Reply: Climate change: the heresy of pragmatism
Posted July 28, 2008on:
Idiot/Savant disputed our claim that market mechanisms are the best way to fight climate change on pragmatic grounds – namely stating that a regulatory solution that works would be better than a “market-based” solution that does nothing. Now I don’t disagree with this – however, I do think that I/S heavily mis-represented both our claim, and our initial criticism of what he said.
As comments are disabled on I/S’s blog No Right Turn, I have to reply by way of a blog post 🙂
In this post, I/S makes a number of claims I would like to dispute:
- We accuse I/S of anti-market bias for considering regulation,
- We state that a market mechanism is always superior to regulation,
- The argument is whether regulation is better than nothing – not better than the ETS,
Now it is best to answer these claims backwards – lets start with 3:
The argument is whether regulation is better than nothing.
Actually, my criticism was on the language that was used to discuss climate change issues, language that consistently attacked the idea of a market mechanism, eg
What’s important is that we reduce emissions now, not whether our chosen policy is perfect and cleaves to neo-liberal orthodoxy.
When I questioned this quote I was not criticising the issue that we have to cut emissions now, I was criticising the unnecessary dig on “neo-liberal” thought – namely the use of a market mechanism to deal with climate change.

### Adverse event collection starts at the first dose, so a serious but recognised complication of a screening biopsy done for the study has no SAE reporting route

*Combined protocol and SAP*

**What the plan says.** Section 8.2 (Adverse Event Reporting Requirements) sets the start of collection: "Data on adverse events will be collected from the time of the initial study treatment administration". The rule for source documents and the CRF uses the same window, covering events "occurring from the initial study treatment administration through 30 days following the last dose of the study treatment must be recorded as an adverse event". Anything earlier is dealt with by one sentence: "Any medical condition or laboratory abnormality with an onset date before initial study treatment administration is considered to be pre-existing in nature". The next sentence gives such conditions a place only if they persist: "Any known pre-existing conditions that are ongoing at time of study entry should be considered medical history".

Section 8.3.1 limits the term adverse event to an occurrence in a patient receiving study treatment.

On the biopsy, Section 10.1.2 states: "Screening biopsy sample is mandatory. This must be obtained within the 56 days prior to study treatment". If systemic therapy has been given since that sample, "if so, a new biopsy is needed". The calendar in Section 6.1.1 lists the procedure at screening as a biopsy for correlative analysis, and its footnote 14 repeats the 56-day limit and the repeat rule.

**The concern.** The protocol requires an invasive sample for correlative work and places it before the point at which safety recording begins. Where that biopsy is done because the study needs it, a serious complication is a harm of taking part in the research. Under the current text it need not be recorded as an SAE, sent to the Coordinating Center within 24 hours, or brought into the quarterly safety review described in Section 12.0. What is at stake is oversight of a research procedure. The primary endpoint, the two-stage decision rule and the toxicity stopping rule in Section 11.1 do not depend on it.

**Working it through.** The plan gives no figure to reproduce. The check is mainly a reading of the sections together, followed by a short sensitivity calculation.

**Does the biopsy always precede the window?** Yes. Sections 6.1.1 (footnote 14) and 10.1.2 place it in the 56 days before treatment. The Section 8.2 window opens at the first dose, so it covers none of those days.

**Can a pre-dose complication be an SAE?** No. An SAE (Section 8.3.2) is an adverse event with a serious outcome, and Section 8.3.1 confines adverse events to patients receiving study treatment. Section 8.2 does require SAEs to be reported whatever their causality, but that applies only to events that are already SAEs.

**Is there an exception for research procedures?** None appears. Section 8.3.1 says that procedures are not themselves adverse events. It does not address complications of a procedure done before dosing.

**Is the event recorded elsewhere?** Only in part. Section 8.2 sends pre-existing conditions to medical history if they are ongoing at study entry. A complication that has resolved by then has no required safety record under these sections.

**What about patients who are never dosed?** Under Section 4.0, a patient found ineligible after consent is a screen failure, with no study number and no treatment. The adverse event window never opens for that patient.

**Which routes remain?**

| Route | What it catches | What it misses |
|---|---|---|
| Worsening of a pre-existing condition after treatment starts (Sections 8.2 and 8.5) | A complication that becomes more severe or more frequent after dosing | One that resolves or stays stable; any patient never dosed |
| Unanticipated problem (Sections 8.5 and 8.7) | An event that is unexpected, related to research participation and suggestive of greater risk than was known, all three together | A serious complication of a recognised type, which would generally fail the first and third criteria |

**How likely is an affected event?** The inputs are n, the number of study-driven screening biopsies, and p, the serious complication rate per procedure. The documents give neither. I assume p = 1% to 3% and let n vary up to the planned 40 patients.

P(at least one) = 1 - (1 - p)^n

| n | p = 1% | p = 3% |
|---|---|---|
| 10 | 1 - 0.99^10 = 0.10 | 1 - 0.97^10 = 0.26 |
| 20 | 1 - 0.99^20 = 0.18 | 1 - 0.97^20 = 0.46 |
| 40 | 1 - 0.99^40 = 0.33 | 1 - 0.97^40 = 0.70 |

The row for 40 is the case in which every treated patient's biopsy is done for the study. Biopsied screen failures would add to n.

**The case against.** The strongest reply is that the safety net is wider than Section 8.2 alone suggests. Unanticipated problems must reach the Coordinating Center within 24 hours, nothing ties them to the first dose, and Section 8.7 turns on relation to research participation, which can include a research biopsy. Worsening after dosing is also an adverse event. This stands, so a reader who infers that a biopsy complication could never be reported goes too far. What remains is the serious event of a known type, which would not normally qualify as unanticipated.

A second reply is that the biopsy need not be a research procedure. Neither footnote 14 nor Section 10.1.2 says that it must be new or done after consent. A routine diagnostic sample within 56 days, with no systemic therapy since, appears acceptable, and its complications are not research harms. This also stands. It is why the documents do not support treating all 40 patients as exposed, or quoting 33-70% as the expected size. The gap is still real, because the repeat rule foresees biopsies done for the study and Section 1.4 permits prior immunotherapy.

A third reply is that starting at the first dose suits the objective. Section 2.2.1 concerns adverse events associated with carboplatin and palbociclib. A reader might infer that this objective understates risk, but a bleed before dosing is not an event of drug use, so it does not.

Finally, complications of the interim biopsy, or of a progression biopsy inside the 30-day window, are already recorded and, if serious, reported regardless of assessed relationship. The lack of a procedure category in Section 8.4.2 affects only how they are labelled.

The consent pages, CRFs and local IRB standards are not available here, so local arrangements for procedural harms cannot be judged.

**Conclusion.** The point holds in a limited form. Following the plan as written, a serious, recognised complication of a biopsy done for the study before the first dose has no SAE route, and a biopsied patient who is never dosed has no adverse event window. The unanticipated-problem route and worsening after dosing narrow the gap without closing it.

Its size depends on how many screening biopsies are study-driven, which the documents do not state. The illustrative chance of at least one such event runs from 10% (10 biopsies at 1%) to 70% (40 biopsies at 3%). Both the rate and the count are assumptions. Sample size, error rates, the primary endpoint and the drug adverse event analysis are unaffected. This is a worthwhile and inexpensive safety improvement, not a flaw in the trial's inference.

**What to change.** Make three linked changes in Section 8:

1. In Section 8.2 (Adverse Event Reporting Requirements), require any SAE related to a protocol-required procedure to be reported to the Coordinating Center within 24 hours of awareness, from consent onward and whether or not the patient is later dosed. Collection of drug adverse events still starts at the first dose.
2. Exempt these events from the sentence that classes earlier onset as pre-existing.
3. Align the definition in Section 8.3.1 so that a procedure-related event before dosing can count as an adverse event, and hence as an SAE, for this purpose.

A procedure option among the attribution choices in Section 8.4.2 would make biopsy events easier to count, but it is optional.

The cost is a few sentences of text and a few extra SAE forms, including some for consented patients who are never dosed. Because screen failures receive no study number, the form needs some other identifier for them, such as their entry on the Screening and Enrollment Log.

As a result, the question I was answering was “Why are we using market mechanisms to fight climate change” just as I titled the post – and the reason I asked this question was so I could provide a response to the ideologically based attacks on market methods in I/S posts.
Now this position is not too far removed from I/S’s actual position that was painted out in this comment (*) – and so I accept that in terms of normative climate change recommendations we would think very similar things. However, I’m not sure that a Naomi Klein style attack on some “neo-liberal/neo-conservative” conspiracy actually serves any purpose here (if it ever really does 😉 ).
But you say that market mechanisms are always better than regulation
I recall that I wrote:
I completely agree that there are times when “banning” will provide a superior outcome than trying to set a price. However, these times have to be carefully defined – they are times when the imposition of the social cost (including the fiscal cost of running the scheme!) associated with the activity would stop the market existing, and when the cost of enforcing a ban is cheaper than the cost of running a non-existent market.
I think that this quote more than illustrates that the claim was false.
But you did accuse I/S of anti-market bias
Yes. And what I have said over the last two questions illustrates what I meant by this.
If I/S believes that regulation will be politically easier to implement and will give us similar solutions then that is fine – this is a defensible position which I would have great sympathy with. However, it is a position he should be able to make without making ideological claims about market mechanisms – which he has been doing consistently.
I also don’t understand why I/S becomes annoyed when we defend the idea of a market mechanism. I realise that the political process may not let it occur – however, what is wrong with people describing what they think would be the best solution. If we didn’t say what we believed would be the best solution, who would ever fight to make it a reality?